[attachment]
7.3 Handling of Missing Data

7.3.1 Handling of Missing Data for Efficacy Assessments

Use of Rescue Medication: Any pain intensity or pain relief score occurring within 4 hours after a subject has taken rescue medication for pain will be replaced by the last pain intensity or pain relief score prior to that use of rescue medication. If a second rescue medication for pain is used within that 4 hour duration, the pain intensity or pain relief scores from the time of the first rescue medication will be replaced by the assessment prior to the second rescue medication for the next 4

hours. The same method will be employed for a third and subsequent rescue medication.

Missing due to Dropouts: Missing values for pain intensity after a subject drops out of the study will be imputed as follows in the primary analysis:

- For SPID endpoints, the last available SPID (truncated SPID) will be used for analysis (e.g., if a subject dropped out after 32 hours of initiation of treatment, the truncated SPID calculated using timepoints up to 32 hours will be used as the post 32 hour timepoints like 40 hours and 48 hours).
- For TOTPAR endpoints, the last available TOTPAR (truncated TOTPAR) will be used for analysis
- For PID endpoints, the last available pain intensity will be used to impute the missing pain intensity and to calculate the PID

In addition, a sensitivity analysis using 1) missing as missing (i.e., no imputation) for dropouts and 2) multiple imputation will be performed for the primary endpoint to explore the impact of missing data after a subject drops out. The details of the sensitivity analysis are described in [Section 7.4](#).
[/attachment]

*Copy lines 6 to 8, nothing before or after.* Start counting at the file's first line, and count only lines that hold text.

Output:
- For SPID endpoints, the last available SPID (truncated SPID) will be used for analysis (e.g., if a subject dropped out after 32 hours of initiation of treatment, the truncated SPID calculated using timepoints up to 32 hours will be used as the post 32 hour timepoints like 40 hours and 48 hours).
- For TOTPAR endpoints, the last available TOTPAR (truncated TOTPAR) will be used for analysis
- For PID endpoints, the last available pain intensity will be used to impute the missing pain intensity and to calculate the PID